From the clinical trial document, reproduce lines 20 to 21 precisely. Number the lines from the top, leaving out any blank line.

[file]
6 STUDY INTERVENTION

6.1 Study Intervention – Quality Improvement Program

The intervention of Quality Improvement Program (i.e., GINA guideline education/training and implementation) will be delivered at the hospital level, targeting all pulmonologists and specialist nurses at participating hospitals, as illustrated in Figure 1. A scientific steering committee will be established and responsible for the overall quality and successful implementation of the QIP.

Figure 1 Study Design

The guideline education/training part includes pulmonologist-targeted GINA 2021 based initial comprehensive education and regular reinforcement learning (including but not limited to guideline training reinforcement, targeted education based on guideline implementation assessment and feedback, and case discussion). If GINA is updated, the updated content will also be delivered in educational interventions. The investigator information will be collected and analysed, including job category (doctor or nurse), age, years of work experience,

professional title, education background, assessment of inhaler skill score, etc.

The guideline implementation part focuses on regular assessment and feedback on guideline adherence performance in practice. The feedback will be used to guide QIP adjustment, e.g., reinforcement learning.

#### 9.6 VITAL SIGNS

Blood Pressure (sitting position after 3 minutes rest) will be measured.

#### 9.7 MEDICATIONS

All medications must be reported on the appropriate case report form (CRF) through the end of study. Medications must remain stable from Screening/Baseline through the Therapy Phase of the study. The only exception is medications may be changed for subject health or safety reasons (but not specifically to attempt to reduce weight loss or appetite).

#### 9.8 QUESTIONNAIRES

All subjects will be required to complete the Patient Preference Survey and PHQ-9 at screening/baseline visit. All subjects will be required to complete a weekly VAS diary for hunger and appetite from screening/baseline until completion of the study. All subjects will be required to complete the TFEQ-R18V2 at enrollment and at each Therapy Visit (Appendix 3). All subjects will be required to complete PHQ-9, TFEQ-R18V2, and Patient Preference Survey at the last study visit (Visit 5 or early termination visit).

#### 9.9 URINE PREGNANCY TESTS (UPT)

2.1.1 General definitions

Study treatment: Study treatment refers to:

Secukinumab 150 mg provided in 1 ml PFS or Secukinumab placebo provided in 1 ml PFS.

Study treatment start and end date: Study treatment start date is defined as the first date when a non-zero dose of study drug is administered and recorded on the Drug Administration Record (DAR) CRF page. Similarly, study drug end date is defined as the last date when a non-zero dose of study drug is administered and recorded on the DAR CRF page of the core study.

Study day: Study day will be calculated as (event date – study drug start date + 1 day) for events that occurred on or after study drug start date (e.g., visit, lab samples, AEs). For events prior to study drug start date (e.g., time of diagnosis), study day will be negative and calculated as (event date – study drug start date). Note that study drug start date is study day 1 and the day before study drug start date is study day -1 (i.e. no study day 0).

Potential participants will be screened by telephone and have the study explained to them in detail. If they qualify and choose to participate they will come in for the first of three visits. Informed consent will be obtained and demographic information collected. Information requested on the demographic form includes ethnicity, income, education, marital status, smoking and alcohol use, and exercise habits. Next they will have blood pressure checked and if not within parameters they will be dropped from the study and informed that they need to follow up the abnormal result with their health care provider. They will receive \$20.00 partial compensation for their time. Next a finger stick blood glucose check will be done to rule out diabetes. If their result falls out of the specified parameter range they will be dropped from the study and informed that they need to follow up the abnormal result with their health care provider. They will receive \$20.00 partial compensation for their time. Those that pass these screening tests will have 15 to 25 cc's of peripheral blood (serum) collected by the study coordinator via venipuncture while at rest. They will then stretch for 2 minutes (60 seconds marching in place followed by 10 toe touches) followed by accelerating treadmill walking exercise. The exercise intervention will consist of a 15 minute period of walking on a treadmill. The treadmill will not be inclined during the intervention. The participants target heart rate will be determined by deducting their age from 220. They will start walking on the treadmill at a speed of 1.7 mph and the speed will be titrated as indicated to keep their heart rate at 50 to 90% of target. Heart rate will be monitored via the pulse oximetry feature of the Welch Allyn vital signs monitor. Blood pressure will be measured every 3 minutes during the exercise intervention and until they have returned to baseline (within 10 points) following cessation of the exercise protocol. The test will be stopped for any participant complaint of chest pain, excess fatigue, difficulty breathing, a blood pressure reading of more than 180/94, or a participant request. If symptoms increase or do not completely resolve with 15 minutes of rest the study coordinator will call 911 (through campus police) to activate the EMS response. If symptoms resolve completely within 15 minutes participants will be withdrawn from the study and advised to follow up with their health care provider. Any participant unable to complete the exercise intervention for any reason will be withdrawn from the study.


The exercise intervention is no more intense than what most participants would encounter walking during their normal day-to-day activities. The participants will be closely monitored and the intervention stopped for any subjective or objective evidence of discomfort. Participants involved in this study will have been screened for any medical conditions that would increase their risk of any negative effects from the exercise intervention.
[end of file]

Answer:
Potential participants will be screened by telephone and have the study explained to them in detail. If they qualify and choose to participate they will come in for the first of three visits. Informed consent will be obtained and demographic information collected. Information requested on the demographic form includes ethnicity, income, education, marital status, smoking and alcohol use, and exercise habits. Next they will have blood pressure checked and if not within parameters they will be dropped from the study and informed that they need to follow up the abnormal result with their health care provider. They will receive \$20.00 partial compensation for their time. Next a finger stick blood glucose check will be done to rule out diabetes. If their result falls out of the specified parameter range they will be dropped from the study and informed that they need to follow up the abnormal result with their health care provider. They will receive \$20.00 partial compensation for their time. Those that pass these screening tests will have 15 to 25 cc's of peripheral blood (serum) collected by the study coordinator via venipuncture while at rest. They will then stretch for 2 minutes (60 seconds marching in place followed by 10 toe touches) followed by accelerating treadmill walking exercise. The exercise intervention will consist of a 15 minute period of walking on a treadmill. The treadmill will not be inclined during the intervention. The participants target heart rate will be determined by deducting their age from 220. They will start walking on the treadmill at a speed of 1.7 mph and the speed will be titrated as indicated to keep their heart rate at 50 to 90% of target. Heart rate will be monitored via the pulse oximetry feature of the Welch Allyn vital signs monitor. Blood pressure will be measured every 3 minutes during the exercise intervention and until they have returned to baseline (within 10 points) following cessation of the exercise protocol. The test will be stopped for any participant complaint of chest pain, excess fatigue, difficulty breathing, a blood pressure reading of more than 180/94, or a participant request. If symptoms increase or do not completely resolve with 15 minutes of rest the study coordinator will call 911 (through campus police) to activate the EMS response. If symptoms resolve completely within 15 minutes participants will be withdrawn from the study and advised to follow up with their health care provider. Any participant unable to complete the exercise intervention for any reason will be withdrawn from the study.


The exercise intervention is no more intense than what most participants would encounter walking during their normal day-to-day activities. The participants will be closely monitored and the intervention stopped for any subjective or objective evidence of discomfort. Participants involved in this study will have been screened for any medical conditions that would increase their risk of any negative effects from the exercise intervention.